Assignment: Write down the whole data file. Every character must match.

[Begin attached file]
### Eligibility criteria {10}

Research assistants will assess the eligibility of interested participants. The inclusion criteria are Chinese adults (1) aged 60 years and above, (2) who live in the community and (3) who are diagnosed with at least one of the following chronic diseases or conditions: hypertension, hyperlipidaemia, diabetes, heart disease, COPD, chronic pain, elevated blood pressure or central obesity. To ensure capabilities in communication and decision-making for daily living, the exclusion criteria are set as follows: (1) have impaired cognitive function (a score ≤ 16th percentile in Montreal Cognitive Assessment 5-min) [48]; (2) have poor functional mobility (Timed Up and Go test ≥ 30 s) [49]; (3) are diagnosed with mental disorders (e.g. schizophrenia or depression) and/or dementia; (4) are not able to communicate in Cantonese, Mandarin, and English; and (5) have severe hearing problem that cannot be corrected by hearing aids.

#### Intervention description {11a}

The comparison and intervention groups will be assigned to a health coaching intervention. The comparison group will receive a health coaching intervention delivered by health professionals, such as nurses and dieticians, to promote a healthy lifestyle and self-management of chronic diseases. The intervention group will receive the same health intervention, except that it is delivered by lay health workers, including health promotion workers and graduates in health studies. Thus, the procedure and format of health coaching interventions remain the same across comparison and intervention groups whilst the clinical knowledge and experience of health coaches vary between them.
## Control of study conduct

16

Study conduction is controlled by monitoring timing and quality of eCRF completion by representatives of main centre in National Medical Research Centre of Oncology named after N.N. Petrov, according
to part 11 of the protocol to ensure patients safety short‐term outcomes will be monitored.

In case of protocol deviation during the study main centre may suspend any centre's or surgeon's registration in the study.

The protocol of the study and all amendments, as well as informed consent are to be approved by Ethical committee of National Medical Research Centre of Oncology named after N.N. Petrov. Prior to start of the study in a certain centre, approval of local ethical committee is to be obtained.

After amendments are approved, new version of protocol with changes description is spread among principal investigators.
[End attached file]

### Eligibility criteria {10}

Research assistants will assess the eligibility of interested participants. The inclusion criteria are Chinese adults (1) aged 60 years and above, (2) who live in the community and (3) who are diagnosed with at least one of the following chronic diseases or conditions: hypertension, hyperlipidaemia, diabetes, heart disease, COPD, chronic pain, elevated blood pressure or central obesity. To ensure capabilities in communication and decision-making for daily living, the exclusion criteria are set as follows: (1) have impaired cognitive function (a score ≤ 16th percentile in Montreal Cognitive Assessment 5-min) [48]; (2) have poor functional mobility (Timed Up and Go test ≥ 30 s) [49]; (3) are diagnosed with mental disorders (e.g. schizophrenia or depression) and/or dementia; (4) are not able to communicate in Cantonese, Mandarin, and English; and (5) have severe hearing problem that cannot be corrected by hearing aids.

#### Intervention description {11a}

The comparison and intervention groups will be assigned to a health coaching intervention. The comparison group will receive a health coaching intervention delivered by health professionals, such as nurses and dieticians, to promote a healthy lifestyle and self-management of chronic diseases. The intervention group will receive the same health intervention, except that it is delivered by lay health workers, including health promotion workers and graduates in health studies. Thus, the procedure and format of health coaching interventions remain the same across comparison and intervention groups whilst the clinical knowledge and experience of health coaches vary between them.
## Control of study conduct

16

Study conduction is controlled by monitoring timing and quality of eCRF completion by representatives of main centre in National Medical Research Centre of Oncology named after N.N. Petrov, according
to part 11 of the protocol to ensure patients safety short‐term outcomes will be monitored.

In case of protocol deviation during the study main centre may suspend any centre's or surgeon's registration in the study.

The protocol of the study and all amendments, as well as informed consent are to be approved by Ethical committee of National Medical Research Centre of Oncology named after N.N. Petrov. Prior to start of the study in a certain centre, approval of local ethical committee is to be obtained.

After amendments are approved, new version of protocol with changes description is spread among principal investigators.